Buildcrafting is one of the reasons Diablo IV will keep you coming back for more each time. It’s cheap to respec, so if you don’t like your initial build, then you can simply change it. Much of my time so far has been spent on a Sorcerer, meaning I have fire, ice, electricty and arc combinations. I can spec into a single element, which works very well and you can become powerful, or you can use a combination. Ice and Lightning is particularly fun. The skill trees allow for deep customisation, and given it’s fairly simply to respec, going out there and testing new builds is one of the best elements of Diablo IV.

One noticeable feature of the final product is it feels much more streamlined compared to the betas Blizzard put out earlier this year, which is good, given that indicates they are listening to feedback and acting on it quickly. The pace of Diablo IV is noticeable, and there is much less backtracking that we previously encountered, which keeps you moving forward quickly. It does take the game a little while to click into gear with regular enemies almost melting in the first few hours, not presenting much of a challenge at all, although they are there to get you used to the mechanics. Soon you’ll encounter Shamans, who can summon other enemies and this is the point where things start to ramp up nicely. Bosses too start off fairly weak, but the diffciulty ramps up nicely as you progress, as does the complexity in battles. I would have liked to see more variation in bosses though, as they do tend to blend with the rare stand out moment.

While you can play Diablo IV solo, it’s also good to run through dungeons with friends or online LFG groups, as teaming up does make the game a whole lot more satisfying. The online service seems to work well, and the game launched with a few minor issues, nothing major, which is a breath of fresh air this day and age. You can team up with other players to take down world bosses together, run around towns, explore, plus there is PVP too. You can set up your own clan, or join another one plus getting into endgame activities as a group is the best way to experience that content.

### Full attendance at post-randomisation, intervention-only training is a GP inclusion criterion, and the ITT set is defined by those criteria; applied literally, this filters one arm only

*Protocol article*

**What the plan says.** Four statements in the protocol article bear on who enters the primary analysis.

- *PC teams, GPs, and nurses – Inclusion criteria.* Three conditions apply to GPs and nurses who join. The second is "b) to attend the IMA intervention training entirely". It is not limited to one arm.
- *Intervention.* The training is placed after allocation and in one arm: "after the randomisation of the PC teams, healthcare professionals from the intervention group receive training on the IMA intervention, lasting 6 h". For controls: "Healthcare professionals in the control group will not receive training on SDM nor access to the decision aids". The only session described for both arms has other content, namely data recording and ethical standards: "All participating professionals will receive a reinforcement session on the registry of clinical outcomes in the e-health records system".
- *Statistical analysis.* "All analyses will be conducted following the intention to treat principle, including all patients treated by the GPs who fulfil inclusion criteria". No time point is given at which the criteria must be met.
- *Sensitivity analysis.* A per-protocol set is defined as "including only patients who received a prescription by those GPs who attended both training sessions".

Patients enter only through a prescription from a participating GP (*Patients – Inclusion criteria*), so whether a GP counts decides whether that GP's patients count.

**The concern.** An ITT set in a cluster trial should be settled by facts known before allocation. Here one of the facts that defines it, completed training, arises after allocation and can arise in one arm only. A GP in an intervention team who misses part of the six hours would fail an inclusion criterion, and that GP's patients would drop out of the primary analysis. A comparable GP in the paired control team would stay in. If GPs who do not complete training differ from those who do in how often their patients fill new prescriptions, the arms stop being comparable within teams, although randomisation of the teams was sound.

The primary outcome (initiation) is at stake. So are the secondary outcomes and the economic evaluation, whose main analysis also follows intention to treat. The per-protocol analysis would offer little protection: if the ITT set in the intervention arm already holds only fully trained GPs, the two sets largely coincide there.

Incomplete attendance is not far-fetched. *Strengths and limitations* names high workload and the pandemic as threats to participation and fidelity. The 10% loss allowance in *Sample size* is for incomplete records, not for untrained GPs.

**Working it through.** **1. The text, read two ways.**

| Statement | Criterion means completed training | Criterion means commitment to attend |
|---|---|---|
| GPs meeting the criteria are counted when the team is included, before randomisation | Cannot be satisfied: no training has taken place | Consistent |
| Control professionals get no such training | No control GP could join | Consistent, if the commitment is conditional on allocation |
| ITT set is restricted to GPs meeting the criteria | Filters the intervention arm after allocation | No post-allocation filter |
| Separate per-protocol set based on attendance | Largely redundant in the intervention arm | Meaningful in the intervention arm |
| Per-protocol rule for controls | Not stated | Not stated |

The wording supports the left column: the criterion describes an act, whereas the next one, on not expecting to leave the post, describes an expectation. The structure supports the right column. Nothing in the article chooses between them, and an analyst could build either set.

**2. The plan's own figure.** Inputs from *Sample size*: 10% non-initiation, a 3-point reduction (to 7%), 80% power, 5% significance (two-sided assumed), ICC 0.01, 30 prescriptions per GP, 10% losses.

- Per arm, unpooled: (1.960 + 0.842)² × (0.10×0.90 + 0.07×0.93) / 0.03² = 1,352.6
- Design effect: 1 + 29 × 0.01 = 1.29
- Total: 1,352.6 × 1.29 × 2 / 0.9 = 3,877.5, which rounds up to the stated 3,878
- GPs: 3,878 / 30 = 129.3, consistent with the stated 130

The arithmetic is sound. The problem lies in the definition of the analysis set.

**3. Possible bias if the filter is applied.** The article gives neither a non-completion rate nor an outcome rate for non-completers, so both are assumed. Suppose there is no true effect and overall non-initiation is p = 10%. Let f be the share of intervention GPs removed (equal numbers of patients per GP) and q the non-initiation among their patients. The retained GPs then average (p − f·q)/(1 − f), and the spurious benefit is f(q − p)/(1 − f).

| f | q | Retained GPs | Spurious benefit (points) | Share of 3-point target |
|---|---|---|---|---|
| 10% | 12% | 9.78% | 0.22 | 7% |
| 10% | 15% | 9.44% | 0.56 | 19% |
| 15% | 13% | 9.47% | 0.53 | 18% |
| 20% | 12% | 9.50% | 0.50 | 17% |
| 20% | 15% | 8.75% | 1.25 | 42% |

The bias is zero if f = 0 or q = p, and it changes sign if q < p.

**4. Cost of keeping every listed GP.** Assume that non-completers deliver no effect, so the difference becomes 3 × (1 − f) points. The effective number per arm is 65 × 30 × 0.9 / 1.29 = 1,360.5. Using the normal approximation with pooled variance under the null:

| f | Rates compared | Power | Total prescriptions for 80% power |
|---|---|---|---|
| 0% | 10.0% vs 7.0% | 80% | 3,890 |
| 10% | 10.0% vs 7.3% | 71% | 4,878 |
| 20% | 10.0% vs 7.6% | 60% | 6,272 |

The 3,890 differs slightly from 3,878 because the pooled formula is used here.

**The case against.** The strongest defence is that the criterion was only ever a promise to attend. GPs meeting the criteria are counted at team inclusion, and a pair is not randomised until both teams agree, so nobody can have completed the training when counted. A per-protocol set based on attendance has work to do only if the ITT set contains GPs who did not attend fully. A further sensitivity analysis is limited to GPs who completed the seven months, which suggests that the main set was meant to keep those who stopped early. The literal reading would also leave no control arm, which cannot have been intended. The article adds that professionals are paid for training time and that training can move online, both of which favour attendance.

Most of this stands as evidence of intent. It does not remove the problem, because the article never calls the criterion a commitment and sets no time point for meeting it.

Talking of the endgame, Blizzard has made sure there is a robust endgame in from day one. Get through the main campaign, and this is really only the start of the game. Diablo IV is now a live service game, it’s going to have seasons and a battle pass, so getting through the initial story is really the prelude to the ongoing game. This is a game that could be played for 1,000s of hours, and Blizzard have set things up well for a great day one endgame experience. As well as running around with friends, you can encounter new online players out there in the wild. For example, if you take down a world boss together there’s a chance to friend up and play again another day.

Your first main objective post campaign is to get to level 50, and this is where you’ll unlock the first Capstone Dungeon, plus you can unlock a third world tier and new activities and loot drops. One of these is called a Helltide Event with blood rain and enemies swarming from everywhere.

PVP is another decent endgame activity. There are two PVP zones in Sanctuary where you play against other players to kill NPCs, collect their materials and fend off other players, then the objective is to get out with the most resources. It’s similar to an extraction mode, but with a Diablo look and feel. It’s a whole lot of fun, very nerve jangling, but it’s bound to keep you coming back time after time.

Overall, Diablo 4 is a fantastic follow up to Diablo III, and it’s modernised the franchise in many positive ways. While this isn’t going to revolutionise the ARPG genre, it certainly breathes new life into Diablo, and is worthy successor. The story is good fun, but that’s only the beginning as you get into the endgame where the real fun begins.

Developer: Blizzard
Publisher: Blizzard
Platforms: PC, PlayStation 5, Xbox Series
Release date: 6th June 2023